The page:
Use the benefits of improvisation to improve professional performance. This is the simple (but far from simplistic) concept of ImprO2, an atypical training organisation aimed at executives, managers and employees of companies of different sizes and sectors.
A training method based on theatrical improvisation is the choice of Aude and David Diano, the founders of ImprO2, who created a new working tool. The method is aimed at managers, executives, managers or employees of companies of various sizes and sectors, and allows participants, based on their strengths, to develop new performance keys and new soft skills. More than classical improvisation, each improvisation exercise was thought out to allow us to work concretely on listening, acceptance, boldness, managing the relationship to error or usefulness to the other.
“Improv is a social game, it makes us enter into a relationship with the other, but above all in a fruitful relationship with the other through Acceptance, Listening, Involvement, Openness and Utility,” explain Aude and David Diano in their book Explore your talents recently published by ESF Sciences Humaines. Their agile method, based on the foundations of theatrical improvisation, allows them to learn to adapt by managing the unexpected and change. But beyond that, it is also an innovative method to develop or reinforce, individually or in groups, essential behavioural qualities in the turbulent world we are currently in.
At the level of a team, a department or even a subsidiary, the ImprO2 method makes it possible to work on motivation and commitment, to facilitate the implementation of a new corporate culture or to change practices. Individually, this method allows managers and executives to develop their management and negotiation skills, but also to gain in efficiency and better manage the relationship to workload, for example.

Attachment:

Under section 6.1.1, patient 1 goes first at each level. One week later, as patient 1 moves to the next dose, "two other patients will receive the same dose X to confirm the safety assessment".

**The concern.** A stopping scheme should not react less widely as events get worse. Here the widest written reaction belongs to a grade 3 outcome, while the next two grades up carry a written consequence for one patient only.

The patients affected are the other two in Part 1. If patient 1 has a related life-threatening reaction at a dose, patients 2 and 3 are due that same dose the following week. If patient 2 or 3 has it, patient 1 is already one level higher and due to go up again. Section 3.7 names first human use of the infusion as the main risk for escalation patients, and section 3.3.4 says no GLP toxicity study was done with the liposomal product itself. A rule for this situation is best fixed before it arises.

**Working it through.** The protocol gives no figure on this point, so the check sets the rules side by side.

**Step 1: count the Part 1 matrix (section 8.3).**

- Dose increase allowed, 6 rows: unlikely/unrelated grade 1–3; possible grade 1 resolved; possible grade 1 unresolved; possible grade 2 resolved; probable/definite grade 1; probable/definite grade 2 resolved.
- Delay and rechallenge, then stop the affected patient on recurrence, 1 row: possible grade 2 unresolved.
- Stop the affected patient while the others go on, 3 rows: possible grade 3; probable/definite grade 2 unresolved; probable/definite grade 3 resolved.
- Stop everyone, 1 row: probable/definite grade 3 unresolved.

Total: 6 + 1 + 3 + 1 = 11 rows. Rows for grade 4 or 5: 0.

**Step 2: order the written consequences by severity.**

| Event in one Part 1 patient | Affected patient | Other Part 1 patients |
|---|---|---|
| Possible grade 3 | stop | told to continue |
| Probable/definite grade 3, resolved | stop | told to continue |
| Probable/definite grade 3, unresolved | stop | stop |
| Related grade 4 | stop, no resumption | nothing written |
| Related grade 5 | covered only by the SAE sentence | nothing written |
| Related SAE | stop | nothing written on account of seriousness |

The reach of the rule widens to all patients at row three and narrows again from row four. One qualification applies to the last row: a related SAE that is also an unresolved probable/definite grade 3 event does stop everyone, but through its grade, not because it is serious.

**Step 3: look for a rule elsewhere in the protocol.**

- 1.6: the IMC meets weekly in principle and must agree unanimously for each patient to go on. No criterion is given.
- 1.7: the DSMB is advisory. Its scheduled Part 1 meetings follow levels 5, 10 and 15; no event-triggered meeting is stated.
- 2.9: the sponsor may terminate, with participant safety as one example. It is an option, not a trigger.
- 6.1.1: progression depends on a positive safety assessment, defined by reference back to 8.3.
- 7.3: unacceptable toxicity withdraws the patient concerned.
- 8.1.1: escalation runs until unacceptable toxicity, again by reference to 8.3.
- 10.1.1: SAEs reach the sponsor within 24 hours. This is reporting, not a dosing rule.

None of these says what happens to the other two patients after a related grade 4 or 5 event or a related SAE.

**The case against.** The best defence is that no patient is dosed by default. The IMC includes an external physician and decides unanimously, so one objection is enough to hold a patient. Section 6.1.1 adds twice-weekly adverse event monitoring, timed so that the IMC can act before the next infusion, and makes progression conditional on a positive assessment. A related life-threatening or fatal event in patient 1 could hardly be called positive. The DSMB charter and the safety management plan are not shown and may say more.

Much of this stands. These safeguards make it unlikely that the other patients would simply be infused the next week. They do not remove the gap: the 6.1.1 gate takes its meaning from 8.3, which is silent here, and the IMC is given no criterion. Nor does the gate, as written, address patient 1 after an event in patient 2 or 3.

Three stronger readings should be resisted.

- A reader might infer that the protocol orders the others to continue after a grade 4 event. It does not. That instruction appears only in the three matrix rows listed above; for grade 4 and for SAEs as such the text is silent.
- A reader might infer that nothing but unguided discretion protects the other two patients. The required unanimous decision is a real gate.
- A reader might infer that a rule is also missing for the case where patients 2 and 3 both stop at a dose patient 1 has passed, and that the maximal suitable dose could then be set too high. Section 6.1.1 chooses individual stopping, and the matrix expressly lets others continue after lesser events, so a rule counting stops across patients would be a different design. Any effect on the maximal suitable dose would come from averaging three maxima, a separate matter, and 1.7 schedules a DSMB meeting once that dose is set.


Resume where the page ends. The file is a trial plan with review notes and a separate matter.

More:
Why does it work? Probably because theatrical improvisation is not an exercise that is played alone but is on the contrary a discipline where interaction with others dominates. “In an improvisation no one exists independently of others and context. The key is precisely to adapt quickly to others, to the context, by managing the tempo and the unexpected to put all this at the service of a common stage,” Amaëlle Staron, actress consultant of the Lyon branch of ImprO2, explained at the last CFO Diner organized by DAF Magazine, before going on to put it into practice. At first taken aback, the assembly quickly took to the game with enthusiasm. Several times the bursts of laughter were heard without preventing the Daf present (they will recognize themselves) from showing themselves collectively brilliant!